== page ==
US imposes 21-day monitoring of travelers from Ebola-affected countries

23 Oct 14

UNITED STATES

Travelers from three West African nations hit by the Ebola outbreak will be required to report their temperatures and other health conditions every day for a three-week period after arriving in the U.S., the Centers for Disease Control and Prevention announced Wednesday. The CDC program is designed to identify people with symptoms of Ebola to reduce chances that the virus will spread.

The CDC’s move follows an announcement earlier this week that the Department of Homeland Security will require all travelers flying from any of the three countries – Guinea, Liberia and Sierra Leone – to enter the U.S. only via one of five airports set up for enhanced health screening.

The CDC monitoring will cover everyone whose travels originate from the three West African countries, regardless of nationality. 

The program will be launched Oct. 27 in six states that the CDC says receive 70 percent of the travelers in question – Georgia, Maryland, New Jersey, New York, Pennsylvania and Virginia. It will be rolled out soon in other states where travelers from the three countries are residing, the CDC said.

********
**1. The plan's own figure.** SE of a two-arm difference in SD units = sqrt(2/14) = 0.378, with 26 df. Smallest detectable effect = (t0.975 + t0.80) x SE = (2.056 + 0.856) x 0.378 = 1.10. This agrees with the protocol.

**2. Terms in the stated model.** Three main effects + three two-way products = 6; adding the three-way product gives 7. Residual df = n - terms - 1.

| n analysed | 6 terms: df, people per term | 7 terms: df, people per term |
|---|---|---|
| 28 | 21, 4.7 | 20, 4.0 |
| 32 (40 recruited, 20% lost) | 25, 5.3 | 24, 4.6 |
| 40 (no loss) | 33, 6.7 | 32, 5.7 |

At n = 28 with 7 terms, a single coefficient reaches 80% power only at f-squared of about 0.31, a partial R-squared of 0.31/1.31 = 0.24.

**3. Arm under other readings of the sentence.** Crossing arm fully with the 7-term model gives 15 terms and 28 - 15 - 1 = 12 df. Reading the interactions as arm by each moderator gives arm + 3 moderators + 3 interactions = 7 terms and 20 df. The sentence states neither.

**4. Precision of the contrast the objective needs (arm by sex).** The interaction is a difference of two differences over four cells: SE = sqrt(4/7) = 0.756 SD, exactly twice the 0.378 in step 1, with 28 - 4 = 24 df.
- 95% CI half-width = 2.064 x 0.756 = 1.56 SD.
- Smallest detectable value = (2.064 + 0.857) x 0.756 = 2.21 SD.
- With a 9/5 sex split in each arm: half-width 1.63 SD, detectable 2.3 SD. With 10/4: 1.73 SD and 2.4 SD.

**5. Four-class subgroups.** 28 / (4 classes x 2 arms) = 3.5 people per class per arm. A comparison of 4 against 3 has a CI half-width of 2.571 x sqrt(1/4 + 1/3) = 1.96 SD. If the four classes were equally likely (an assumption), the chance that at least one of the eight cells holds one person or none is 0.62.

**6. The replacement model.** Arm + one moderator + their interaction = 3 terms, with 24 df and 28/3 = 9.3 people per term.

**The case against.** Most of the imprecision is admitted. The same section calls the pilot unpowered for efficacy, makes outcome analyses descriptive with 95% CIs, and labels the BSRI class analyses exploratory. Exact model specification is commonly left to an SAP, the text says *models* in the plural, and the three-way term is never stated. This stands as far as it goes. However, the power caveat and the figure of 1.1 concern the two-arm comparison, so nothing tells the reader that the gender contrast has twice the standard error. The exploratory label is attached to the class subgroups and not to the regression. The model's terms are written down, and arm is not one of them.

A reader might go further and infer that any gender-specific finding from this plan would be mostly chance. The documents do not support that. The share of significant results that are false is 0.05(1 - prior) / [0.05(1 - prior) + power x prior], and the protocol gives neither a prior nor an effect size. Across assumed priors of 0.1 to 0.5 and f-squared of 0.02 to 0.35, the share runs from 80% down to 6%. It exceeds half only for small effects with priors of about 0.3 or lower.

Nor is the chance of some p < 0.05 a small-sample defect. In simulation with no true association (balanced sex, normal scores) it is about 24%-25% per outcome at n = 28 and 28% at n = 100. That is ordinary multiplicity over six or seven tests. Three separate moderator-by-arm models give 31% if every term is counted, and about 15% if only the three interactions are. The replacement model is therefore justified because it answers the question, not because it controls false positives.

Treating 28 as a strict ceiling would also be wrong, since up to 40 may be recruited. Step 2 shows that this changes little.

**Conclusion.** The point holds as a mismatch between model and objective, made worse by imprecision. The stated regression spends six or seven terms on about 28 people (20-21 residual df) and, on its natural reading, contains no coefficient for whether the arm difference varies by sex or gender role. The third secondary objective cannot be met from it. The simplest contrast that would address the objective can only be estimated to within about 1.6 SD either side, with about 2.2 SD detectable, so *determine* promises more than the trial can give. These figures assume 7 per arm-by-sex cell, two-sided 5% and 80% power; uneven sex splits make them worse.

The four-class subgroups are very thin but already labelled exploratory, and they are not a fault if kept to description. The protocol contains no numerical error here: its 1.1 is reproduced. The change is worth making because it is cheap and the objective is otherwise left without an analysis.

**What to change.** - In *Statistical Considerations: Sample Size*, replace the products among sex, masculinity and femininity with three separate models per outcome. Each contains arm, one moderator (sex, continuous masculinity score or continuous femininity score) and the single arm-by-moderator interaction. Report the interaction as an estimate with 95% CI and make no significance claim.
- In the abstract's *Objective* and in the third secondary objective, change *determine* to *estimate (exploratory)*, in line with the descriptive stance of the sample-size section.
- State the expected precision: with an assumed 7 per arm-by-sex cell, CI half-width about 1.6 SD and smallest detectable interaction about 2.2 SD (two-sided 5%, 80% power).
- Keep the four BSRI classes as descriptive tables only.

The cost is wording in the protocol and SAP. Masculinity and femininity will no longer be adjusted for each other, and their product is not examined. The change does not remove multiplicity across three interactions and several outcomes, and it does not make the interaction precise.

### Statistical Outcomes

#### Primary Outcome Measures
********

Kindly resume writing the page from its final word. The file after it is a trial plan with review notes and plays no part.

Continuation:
Travelers entering the U.S. from the three countries will be required to:

  • Provide telephone numbers, addresses, email addresses and other contact information so that officials can keep tabs on their whereabouts.
  • Report daily to state or local authorities on their temperature as well as the presence or absence of possible Ebola symptoms such as headaches, muscle pain, vomiting and diarrhea, among others.
  • Self-monitor using a CARE (Check And Report Ebola) kit they will be given to help them identify and log possible symptoms.

If travelers do not report their conditions as required, state or local officials will attempt to locate them to resume daily monitoring.

The monitoring will continue for 21 days following a traveler’s arrival from one of the Ebola-affected countries. Twenty-one days is the longest it can take for a person infected with Ebola to begin showing symptoms.

“The bottom line here is that we have to keep up our guard against Ebola,” said CDC Director Tom Frieden in a teleconference with reporters.

BAL Analysis: Travelers of all nationalities flying to the U.S. from Guinea, Liberia or Sierra Leone should prepare for daily post-travel monitoring upon arrival.

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